News / Europe

Murdochs Face Questioning in Britain About Phone Hacking

European head of News Corporation James Murdoch and News Corp Chief Executive and Chairman Rupert Murdoch (R) appear before a parliamentary committee on phone hacking at Portcullis House in London, July 19, 2011
European head of News Corporation James Murdoch and News Corp Chief Executive and Chairman Rupert Murdoch (R) appear before a parliamentary committee on phone hacking at Portcullis House in London, July 19, 2011

Multimedia

British parliament members questioned media mogul Rupert Murdoch about a phone-hacking scandal that has led to resignations or arrests of journalists and police officials in Britain, and the closure of the largest-selling English-language newspaper.  The inquiry was interrupted after a man attempted to assault Rupert Murdoch.

News Corporation Chairman Rupert Murdoch was hit on the shoulder with a foam pie.  A man was quickly taken away and handcuffed by police.

It was a dramatic episode near the close of a parliamentary session in which Murdoch spoke to British parliament members at a hearing in London.

"I would just like to say one sentence: This is the most humble day of my life," he said.

He said he was "shocked, appalled and ashamed" by the accusations against his company.

VOA's Steve Norman spoke with Stephen Ward, director of the Center for Journalism Ethics at the University of Wisconsin-Madison, who says behavior like the phone hacking scandal occurs because of heavy competition between media outlets and the need to keep earnings up.

One of Murdoch’s British papers, News of the World, is alleged to have hacked into the voicemail of thousands of people, including celebrities and a teenage murder victim.  The tabloid, once Britain’s top-selling Sunday paper, was closed earlier this month.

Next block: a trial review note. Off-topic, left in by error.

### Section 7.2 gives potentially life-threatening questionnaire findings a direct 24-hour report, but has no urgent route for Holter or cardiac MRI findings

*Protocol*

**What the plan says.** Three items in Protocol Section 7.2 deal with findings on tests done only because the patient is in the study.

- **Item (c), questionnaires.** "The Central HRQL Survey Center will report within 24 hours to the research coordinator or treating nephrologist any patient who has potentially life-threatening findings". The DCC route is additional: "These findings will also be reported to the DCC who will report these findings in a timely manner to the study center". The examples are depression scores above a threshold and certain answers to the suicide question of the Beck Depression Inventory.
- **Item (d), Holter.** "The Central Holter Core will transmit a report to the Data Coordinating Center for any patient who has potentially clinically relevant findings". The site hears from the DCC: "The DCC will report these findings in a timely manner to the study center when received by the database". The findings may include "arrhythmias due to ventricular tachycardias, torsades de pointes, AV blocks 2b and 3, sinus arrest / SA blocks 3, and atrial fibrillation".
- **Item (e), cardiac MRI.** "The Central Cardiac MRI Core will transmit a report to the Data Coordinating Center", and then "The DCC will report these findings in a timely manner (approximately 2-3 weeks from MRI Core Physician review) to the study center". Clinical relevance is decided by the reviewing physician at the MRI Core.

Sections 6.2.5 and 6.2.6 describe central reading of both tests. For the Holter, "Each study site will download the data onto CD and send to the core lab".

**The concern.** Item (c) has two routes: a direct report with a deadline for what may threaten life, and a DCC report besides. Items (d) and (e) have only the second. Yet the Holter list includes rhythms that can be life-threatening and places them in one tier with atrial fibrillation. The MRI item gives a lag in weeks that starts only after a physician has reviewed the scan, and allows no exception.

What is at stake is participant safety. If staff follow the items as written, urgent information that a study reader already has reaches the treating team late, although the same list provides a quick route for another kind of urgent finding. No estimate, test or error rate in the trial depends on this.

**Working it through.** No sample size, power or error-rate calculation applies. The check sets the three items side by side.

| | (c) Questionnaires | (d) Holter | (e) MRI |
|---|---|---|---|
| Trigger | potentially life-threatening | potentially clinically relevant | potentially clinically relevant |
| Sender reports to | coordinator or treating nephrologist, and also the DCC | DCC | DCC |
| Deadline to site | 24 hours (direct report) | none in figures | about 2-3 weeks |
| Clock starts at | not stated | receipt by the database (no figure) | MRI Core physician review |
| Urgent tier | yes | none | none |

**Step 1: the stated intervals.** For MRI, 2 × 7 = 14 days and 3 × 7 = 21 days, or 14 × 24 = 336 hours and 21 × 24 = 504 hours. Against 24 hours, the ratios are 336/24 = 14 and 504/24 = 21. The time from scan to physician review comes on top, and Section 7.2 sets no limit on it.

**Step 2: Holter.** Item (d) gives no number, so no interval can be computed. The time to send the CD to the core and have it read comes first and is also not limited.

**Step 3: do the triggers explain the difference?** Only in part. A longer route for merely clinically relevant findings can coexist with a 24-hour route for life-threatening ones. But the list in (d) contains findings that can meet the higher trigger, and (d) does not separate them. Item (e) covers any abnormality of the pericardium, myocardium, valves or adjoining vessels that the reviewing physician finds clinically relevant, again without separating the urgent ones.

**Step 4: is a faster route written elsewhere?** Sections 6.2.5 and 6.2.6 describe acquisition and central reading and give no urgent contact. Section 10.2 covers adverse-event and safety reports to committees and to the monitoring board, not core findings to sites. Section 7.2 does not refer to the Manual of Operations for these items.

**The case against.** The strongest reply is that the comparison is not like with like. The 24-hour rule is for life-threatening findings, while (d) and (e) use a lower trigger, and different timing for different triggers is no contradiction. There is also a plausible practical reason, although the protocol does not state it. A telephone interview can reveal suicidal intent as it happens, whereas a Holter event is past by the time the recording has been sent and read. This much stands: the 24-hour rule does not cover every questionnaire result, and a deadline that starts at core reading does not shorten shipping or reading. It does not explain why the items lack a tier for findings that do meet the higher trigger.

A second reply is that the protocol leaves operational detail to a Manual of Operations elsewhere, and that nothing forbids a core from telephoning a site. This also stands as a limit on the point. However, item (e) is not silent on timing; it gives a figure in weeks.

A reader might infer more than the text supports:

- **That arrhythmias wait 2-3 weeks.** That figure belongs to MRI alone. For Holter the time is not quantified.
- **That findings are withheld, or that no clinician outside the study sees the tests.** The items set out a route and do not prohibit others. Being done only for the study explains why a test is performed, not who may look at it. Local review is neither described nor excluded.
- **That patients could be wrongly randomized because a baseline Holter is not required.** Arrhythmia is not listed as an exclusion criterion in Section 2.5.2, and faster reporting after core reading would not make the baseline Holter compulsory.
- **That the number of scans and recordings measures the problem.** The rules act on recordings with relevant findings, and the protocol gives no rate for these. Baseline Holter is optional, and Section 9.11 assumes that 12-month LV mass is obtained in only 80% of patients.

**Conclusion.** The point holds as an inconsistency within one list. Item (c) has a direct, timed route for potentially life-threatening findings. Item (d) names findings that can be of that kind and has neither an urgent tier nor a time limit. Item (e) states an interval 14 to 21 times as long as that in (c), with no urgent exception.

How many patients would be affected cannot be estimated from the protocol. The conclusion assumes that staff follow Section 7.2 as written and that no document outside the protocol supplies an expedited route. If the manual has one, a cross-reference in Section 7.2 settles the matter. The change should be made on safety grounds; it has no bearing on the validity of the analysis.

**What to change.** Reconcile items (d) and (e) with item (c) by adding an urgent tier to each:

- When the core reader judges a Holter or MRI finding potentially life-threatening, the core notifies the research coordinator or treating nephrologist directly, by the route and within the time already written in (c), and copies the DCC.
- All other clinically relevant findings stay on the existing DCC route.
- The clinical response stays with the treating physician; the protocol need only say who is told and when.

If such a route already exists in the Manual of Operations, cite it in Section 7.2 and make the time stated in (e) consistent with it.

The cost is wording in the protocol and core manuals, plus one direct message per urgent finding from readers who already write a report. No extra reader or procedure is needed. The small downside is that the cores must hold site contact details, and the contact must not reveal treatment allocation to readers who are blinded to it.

Murdoch testified he does not consider himself personally responsible for the fiasco.  He said he blamed the people he had trusted to run the company, one of the world's largest media conglomerates.

A number of top executives have resigned, including Rebekah Brooks as chief executive of News International, the British publishing wing of News Corporation.  Brooks also appeared at the hearing and apologized for the phone hacking.  She described the allegations as horrific and abhorrent.

Murdoch sat beside his son James, European head of News Corporation.

"I have no knowledge and there is no evidence that I am aware of that Mrs. Brooks or Mr. Hinton or any of those executives had knowledge of that and their assertions, certainly Mrs. Brooks' assertion to me, of her knowledge of those things has been clear.  Nonetheless those resignations have been accepted on the basis that there is no evidence today that I have seen or that I have any knowledge of, that there was any impropriety by them," he said.

James Murdoch said he, his father, and the company are sorry for the illegal voicemail interceptions.

The scandal has unveiled links between the media in Britain, politicians, and the police.

Two senior police officers have been forced to resign and Prime Minister David Cameron has been brought under criticism for hiring a former News of the World editor as his press secretary.

Tony Travers is a politics expert at the London School of Economics. "What it reveals is something about the proximity of politicians to this particular media organization, but also to the police who were investigating allegations about News International, clearly, also now seem to have been much too close to one particular media outlet," said Travers.

Travers says the fiasco has undermined Murdoch in Britain and may do so in the United States as well.